Click here to preview the new Fast Company

Want to try out the new

If you’d like to return to the previous design, click the yellow button on the lower left corner.



The Top 10 Items Washing Up On Our Shores

What’s going to be harshing your buzz at the beach this summer? A new survey of garbage (made while they were cleaning it up, don’t worry) gives a good idea of all the broken lightbulbs you’ll need to avoid.

There is a lot of trash in the ocean—so much that a massive trash vortex is swirling around in the North Pacific Ocean, Method is working on an entire ocean plastic supply chain for its detergent bottles, and researchers sailing in the aforementioned trash vortex have counted tens of thousands of pieces of plastic. If you’ve ever wondered what kinds of trash are washing up on our scenic beaches, the Ocean Conservancy has answers.

The top 10 items found during the organization’s International Coastal Cleanup, which asks hundreds of thousands of volunteers across the world to clean up ocean trash, shouldn’t be too surprising—they’re mostly the kinds of items you might expect to find on an average city street (litter on the street often ends up in waterways). Some other interesting facts from the cleanup: Cleanup volunteers found $45,489.15 worth of cans and glass containers; enough lightbulbs to replace every light on the Eiffel Tower (that’s 24,384 bulbs); enough clothing for every audience member at the London 2012 Summer Olympics Opening Ceremony (266,997 items); and enough food packaging to get breakfast, lunch, and dinner takeout for 858 years (940,227 items).

Next year’s statistics may be a little different. The devastating tsunami in Japan swept up to 25 million tons of debris out to sea, including cars, refrigerators, houses, and even entire gas stations. Nobody is entirely sure where it will end up, but it’s likely that at least some could wash up in Oregon, Washington, and British Columbia. Big objects will be left for professional removal, but coastal cleanup participants may find themselves collecting smaller items. At least the objects probably won’t be radioactive.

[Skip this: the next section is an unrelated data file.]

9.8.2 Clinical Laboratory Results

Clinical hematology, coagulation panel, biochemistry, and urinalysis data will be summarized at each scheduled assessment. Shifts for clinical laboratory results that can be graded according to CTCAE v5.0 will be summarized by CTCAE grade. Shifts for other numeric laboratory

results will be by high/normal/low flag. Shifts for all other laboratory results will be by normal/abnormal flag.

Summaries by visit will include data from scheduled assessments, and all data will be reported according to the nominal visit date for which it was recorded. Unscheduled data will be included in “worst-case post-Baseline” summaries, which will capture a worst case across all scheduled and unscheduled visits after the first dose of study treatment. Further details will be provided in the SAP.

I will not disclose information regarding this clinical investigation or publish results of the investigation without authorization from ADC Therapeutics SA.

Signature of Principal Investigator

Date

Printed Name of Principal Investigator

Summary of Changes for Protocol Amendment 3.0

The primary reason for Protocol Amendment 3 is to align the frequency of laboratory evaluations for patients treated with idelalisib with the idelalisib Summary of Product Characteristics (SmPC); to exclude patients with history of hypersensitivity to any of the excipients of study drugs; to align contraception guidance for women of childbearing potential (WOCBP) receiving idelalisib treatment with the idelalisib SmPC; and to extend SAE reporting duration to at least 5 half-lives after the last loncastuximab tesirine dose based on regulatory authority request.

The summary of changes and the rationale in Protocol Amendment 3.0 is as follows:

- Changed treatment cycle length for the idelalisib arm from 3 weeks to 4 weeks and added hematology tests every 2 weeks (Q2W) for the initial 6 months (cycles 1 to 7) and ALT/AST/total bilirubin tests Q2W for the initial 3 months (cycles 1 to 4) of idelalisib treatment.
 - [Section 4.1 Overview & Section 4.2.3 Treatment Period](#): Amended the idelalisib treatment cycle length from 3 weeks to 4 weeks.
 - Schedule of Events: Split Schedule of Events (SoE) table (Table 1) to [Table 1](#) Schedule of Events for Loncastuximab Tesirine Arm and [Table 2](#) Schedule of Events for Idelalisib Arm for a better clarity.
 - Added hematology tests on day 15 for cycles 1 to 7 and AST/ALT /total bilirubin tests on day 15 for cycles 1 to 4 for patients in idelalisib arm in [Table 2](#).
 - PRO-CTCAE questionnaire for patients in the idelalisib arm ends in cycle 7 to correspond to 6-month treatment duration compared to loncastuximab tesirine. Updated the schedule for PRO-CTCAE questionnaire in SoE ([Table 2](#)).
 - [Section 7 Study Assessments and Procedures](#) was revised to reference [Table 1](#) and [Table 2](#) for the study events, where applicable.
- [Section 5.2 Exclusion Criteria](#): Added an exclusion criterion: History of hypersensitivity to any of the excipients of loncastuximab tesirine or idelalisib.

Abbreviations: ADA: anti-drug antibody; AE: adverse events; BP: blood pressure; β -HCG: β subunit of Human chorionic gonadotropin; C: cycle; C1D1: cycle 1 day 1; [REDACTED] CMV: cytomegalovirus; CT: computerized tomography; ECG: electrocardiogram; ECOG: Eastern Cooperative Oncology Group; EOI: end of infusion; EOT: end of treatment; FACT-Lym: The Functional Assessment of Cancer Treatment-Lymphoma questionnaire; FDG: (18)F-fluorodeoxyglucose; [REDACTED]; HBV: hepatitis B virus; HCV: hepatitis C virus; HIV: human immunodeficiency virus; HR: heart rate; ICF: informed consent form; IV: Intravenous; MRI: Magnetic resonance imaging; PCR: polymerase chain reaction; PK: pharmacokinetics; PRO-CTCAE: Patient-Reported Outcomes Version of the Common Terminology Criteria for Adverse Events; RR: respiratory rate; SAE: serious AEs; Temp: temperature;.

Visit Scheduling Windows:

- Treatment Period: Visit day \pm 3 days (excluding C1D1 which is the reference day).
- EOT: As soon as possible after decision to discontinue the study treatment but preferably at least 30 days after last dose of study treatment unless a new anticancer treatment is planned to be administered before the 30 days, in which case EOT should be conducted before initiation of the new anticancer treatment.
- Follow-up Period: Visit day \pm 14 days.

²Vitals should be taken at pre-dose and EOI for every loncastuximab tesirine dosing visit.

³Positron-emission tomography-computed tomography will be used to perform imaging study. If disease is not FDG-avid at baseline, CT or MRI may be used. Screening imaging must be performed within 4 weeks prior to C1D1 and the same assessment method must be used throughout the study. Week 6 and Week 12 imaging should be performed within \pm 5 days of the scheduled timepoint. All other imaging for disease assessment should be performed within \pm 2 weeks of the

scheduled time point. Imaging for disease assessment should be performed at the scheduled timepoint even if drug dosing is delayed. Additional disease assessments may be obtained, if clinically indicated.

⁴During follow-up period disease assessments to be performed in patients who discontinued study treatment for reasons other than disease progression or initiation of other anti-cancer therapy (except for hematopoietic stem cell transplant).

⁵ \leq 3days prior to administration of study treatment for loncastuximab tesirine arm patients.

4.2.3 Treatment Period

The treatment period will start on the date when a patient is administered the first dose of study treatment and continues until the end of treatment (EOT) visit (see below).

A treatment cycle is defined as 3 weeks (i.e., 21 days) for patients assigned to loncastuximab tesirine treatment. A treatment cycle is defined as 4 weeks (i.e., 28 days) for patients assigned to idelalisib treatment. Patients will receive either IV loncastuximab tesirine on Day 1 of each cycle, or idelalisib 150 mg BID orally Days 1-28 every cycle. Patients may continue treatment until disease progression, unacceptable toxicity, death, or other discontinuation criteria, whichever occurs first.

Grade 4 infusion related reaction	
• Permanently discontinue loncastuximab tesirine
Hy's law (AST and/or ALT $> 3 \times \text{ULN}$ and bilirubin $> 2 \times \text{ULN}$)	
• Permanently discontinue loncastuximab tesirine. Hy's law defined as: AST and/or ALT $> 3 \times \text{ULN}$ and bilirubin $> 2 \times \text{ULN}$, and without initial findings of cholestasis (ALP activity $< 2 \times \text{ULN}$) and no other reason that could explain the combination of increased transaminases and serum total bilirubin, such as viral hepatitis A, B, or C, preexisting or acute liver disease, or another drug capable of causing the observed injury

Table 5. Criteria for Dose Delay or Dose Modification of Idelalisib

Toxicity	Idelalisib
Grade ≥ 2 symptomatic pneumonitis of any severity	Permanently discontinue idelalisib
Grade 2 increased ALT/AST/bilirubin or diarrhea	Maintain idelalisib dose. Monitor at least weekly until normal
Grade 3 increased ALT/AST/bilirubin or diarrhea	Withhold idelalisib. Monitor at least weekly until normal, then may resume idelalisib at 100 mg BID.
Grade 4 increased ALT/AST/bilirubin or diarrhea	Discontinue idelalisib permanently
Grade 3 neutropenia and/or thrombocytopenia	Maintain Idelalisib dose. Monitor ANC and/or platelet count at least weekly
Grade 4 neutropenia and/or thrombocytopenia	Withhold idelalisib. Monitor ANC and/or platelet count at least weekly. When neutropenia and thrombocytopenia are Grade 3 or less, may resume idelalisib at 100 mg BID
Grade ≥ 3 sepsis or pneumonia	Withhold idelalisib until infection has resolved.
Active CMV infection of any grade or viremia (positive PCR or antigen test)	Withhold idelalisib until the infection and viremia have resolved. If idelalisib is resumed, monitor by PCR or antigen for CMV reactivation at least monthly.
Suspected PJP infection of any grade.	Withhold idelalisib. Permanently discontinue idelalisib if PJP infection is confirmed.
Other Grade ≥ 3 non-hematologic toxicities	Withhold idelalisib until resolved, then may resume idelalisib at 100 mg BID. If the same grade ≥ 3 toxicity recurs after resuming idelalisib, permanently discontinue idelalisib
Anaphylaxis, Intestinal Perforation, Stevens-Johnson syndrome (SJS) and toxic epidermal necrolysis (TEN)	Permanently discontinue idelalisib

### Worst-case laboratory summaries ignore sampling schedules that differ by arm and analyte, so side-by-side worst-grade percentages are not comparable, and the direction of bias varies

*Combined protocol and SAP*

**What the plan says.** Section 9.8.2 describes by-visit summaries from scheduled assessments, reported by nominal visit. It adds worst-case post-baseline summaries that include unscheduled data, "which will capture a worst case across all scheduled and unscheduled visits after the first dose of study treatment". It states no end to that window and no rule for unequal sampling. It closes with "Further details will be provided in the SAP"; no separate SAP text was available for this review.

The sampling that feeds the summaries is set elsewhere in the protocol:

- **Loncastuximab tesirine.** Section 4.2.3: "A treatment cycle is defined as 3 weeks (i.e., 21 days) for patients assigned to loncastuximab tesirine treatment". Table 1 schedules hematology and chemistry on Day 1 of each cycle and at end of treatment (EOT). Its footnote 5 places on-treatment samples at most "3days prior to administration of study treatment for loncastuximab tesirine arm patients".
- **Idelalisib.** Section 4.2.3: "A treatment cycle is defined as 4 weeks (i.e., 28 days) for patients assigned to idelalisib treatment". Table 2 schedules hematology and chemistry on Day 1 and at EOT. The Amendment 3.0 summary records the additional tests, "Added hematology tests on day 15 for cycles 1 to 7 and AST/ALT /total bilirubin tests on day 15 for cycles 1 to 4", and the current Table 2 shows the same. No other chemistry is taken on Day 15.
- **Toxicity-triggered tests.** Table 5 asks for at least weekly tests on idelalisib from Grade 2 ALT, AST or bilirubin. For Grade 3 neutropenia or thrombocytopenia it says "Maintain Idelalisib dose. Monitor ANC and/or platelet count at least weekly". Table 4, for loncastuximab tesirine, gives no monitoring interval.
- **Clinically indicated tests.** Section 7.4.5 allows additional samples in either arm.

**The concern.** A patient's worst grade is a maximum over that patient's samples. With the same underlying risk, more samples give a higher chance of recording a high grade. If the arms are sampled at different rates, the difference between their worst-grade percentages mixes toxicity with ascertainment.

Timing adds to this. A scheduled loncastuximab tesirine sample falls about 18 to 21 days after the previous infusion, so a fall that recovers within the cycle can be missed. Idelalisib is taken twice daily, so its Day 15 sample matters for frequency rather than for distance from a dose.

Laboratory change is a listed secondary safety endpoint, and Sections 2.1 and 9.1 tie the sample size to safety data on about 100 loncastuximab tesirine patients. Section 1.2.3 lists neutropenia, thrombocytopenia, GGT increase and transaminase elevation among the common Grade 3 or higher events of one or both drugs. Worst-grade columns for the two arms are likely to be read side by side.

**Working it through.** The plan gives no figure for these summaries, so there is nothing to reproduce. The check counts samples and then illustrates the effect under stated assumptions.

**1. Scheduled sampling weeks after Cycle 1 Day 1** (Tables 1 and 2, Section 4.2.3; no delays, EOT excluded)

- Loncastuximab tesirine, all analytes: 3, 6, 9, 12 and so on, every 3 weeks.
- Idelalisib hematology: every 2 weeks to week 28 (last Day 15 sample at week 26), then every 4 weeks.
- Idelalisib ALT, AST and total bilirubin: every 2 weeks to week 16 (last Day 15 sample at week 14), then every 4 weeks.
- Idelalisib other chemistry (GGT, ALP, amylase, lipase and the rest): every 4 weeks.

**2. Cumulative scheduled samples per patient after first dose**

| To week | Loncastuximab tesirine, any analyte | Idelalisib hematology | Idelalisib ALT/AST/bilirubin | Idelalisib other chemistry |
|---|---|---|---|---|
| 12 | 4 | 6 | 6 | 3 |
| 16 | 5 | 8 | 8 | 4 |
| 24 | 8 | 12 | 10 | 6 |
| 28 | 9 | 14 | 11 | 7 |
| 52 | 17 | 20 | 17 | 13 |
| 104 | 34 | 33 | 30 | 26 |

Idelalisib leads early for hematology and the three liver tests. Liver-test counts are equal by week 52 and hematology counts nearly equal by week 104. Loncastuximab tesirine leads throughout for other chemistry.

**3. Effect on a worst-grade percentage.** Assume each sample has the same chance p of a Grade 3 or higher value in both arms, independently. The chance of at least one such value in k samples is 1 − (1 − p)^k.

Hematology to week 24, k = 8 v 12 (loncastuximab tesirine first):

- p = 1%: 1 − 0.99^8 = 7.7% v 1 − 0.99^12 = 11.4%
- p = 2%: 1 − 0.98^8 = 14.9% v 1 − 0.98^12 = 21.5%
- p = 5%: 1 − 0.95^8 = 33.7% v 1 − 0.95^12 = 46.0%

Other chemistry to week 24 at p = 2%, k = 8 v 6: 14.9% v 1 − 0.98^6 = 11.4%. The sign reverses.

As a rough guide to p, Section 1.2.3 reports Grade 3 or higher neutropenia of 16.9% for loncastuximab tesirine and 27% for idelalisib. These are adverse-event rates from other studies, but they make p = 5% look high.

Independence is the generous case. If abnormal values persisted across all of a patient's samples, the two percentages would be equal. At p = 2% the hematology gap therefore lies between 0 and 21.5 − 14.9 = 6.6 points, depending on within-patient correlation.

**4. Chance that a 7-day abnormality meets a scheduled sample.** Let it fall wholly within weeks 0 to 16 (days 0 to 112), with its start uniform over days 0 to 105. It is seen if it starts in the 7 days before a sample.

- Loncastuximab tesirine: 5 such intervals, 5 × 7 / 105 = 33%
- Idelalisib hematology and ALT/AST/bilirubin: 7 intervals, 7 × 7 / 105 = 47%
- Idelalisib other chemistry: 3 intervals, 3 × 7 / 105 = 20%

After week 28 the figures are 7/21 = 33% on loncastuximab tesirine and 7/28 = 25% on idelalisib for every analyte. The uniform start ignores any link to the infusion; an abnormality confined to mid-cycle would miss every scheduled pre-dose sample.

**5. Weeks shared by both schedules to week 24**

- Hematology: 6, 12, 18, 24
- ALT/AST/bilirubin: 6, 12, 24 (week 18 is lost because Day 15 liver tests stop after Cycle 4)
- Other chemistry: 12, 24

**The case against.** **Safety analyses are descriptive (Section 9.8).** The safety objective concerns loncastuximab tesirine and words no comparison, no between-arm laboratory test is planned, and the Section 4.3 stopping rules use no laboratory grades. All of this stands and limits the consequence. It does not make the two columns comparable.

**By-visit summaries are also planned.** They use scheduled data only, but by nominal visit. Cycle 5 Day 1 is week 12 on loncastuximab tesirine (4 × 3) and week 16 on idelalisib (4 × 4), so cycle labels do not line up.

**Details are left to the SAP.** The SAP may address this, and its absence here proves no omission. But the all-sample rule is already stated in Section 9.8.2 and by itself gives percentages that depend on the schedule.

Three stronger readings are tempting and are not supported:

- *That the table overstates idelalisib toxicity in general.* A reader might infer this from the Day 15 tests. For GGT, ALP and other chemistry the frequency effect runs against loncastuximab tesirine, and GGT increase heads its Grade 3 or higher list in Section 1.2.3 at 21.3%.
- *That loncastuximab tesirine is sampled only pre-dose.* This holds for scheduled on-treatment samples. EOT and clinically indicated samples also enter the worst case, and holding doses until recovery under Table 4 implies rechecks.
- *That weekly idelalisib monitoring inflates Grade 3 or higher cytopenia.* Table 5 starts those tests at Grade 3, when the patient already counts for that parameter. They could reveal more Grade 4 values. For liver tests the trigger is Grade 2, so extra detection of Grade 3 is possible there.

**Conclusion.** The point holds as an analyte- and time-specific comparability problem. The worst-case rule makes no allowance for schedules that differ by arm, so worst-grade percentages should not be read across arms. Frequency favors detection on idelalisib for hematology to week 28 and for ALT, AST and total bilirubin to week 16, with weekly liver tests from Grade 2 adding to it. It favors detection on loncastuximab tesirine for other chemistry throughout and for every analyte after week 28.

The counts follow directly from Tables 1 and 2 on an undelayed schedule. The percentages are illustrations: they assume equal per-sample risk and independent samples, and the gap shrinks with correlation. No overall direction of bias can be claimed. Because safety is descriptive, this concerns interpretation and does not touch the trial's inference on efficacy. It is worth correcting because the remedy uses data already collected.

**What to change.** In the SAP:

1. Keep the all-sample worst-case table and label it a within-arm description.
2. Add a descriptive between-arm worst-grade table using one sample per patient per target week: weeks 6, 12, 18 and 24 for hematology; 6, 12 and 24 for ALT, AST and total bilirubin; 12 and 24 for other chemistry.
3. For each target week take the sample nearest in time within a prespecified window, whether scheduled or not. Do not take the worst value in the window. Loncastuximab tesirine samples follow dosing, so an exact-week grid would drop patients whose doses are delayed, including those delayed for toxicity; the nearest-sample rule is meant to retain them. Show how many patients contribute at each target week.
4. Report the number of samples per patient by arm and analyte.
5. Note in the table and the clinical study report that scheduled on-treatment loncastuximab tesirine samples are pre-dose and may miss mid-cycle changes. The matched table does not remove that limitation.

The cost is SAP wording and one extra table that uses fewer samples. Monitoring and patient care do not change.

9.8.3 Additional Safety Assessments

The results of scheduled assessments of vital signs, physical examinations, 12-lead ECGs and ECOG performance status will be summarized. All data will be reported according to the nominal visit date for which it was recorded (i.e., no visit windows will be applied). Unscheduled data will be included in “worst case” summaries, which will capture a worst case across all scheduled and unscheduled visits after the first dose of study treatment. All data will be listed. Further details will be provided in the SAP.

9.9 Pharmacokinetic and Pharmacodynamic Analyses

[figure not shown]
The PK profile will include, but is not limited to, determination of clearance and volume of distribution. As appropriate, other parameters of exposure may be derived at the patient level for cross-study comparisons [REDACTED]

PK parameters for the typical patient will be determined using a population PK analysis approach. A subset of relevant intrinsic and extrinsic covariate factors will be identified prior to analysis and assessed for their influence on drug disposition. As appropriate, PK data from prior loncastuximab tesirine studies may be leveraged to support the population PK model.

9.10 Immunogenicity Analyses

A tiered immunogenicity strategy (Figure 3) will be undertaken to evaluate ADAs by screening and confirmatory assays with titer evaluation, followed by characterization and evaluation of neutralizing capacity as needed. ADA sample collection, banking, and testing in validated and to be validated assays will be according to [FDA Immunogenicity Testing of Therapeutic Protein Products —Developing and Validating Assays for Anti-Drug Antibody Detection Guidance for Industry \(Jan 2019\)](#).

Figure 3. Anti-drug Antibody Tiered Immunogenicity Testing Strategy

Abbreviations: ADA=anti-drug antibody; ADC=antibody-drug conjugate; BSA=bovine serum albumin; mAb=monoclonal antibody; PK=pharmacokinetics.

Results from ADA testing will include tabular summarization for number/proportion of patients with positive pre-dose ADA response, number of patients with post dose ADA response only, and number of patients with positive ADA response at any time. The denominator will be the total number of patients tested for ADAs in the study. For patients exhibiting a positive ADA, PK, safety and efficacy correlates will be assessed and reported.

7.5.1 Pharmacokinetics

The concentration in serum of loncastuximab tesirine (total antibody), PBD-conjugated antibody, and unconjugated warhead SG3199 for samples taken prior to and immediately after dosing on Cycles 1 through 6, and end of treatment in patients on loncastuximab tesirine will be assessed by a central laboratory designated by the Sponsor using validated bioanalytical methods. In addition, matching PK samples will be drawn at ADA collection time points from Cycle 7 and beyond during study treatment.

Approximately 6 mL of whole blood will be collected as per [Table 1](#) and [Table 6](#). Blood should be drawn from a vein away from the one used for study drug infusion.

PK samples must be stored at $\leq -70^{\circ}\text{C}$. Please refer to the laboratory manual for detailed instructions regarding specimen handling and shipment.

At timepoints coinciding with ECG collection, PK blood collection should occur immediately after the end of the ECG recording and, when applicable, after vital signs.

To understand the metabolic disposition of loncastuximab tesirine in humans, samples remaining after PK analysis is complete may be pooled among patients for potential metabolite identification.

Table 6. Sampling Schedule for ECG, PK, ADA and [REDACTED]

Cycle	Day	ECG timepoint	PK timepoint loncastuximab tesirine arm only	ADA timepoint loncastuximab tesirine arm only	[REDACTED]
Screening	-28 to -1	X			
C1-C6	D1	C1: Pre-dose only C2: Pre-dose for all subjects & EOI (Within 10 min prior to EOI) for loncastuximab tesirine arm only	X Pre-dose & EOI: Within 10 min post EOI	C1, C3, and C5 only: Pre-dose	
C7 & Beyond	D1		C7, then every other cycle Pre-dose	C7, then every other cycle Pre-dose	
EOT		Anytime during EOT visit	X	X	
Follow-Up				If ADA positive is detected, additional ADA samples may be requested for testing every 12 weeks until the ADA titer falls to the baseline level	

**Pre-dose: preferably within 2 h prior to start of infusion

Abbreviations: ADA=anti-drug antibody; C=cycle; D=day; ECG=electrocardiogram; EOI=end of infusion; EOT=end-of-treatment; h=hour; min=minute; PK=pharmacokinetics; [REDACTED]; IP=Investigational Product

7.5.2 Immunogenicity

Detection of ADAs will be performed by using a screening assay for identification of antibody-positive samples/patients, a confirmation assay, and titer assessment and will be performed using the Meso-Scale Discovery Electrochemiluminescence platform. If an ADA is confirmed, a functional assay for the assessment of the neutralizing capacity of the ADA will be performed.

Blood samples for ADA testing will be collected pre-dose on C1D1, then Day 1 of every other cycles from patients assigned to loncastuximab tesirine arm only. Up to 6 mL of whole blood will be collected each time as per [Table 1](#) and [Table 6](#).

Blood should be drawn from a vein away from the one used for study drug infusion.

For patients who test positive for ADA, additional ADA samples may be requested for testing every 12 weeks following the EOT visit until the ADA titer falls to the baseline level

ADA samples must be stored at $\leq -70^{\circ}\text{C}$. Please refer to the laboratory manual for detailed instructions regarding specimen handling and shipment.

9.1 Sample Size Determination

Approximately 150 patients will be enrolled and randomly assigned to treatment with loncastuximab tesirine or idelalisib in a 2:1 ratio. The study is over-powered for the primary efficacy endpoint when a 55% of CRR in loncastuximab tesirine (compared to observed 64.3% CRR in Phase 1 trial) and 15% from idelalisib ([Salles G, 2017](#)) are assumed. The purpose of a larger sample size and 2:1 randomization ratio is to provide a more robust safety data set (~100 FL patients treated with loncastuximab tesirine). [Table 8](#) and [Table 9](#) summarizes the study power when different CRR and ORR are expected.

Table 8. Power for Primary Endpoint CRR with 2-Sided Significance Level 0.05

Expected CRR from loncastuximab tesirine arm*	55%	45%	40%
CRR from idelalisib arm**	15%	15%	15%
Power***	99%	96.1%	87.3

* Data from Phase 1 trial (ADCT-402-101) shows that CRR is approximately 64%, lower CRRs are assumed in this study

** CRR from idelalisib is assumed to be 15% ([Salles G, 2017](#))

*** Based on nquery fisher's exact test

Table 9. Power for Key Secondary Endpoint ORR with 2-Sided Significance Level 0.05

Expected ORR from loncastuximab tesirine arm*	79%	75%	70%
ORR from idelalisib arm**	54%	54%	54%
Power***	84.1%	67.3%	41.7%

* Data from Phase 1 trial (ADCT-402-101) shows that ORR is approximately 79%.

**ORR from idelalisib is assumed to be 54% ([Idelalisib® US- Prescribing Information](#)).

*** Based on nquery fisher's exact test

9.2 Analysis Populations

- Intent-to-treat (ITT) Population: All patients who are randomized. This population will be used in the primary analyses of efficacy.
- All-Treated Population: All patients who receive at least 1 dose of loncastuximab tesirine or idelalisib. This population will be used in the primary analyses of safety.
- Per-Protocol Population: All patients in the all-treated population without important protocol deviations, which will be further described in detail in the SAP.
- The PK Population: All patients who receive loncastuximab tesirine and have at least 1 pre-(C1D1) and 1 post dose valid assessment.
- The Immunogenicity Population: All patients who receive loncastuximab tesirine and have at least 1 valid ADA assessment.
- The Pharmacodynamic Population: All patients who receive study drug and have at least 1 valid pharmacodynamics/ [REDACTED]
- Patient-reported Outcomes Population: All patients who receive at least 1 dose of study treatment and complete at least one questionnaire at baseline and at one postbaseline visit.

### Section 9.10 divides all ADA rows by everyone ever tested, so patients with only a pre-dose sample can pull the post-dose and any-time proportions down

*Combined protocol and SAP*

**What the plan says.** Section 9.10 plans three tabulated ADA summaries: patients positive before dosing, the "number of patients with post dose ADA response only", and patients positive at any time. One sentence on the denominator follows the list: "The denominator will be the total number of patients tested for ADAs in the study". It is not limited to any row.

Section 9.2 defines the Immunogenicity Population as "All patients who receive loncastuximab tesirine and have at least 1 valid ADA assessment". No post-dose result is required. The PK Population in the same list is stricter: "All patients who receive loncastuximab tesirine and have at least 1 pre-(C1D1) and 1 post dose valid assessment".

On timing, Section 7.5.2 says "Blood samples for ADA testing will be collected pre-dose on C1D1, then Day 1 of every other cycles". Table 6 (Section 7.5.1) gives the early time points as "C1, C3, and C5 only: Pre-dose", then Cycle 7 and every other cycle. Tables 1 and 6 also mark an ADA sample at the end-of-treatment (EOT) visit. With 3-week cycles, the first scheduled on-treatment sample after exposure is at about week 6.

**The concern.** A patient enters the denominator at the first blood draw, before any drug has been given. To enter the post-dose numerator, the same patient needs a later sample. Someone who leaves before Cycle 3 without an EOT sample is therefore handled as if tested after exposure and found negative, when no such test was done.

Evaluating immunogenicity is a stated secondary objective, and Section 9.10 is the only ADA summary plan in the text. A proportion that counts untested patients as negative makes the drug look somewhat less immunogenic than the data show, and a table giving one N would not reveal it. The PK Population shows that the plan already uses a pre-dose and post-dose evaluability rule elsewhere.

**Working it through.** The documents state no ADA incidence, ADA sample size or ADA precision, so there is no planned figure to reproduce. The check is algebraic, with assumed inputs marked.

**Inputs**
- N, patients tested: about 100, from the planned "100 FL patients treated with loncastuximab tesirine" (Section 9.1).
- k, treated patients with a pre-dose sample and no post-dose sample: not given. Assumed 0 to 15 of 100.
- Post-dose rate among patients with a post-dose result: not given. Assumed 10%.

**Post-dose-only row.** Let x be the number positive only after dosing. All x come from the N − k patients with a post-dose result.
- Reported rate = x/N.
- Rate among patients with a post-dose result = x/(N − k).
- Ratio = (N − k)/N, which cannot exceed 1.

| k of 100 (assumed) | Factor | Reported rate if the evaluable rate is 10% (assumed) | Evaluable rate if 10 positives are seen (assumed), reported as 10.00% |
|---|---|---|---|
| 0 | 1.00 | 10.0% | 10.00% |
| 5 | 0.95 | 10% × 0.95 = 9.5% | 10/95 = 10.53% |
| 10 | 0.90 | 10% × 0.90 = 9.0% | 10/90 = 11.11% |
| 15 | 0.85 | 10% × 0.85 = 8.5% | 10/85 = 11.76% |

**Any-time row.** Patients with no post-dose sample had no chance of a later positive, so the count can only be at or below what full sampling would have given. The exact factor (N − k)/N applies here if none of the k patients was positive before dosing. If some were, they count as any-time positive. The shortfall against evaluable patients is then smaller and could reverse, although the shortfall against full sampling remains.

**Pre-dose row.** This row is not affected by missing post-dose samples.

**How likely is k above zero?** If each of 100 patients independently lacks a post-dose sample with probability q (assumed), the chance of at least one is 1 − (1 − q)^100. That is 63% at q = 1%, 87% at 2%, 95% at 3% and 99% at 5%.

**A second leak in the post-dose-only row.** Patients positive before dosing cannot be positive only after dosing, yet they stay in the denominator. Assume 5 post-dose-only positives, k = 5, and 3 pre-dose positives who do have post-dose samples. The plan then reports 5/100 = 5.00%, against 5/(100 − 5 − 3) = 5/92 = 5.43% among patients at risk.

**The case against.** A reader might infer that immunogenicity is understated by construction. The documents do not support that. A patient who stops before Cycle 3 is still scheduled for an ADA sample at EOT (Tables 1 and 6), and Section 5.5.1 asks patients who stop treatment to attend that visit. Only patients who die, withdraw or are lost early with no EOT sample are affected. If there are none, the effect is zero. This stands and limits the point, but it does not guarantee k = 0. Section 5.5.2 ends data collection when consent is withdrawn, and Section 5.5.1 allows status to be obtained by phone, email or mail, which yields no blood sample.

Add New Comment


  • Nunya

    Seems to me that almost all of the stuff found on the beach is stuff that people BRING to the beach. Smokes, food, picnic stuff... so it seems more likely that it's litter left behind than washed up. (Litter sucks too, but let's be accurate...)

  • Chasz Rainsford

    I am curious as to what brands are littered "washed up" on our beaches. For example is there a way to find out if Marlboro is the number one smoke? Is Dasani the number one water bottle? If this is figured out, then maybe that company would or could market the right way to dispose the waste of their product. I live on the beach an am always throwing away garbage I see.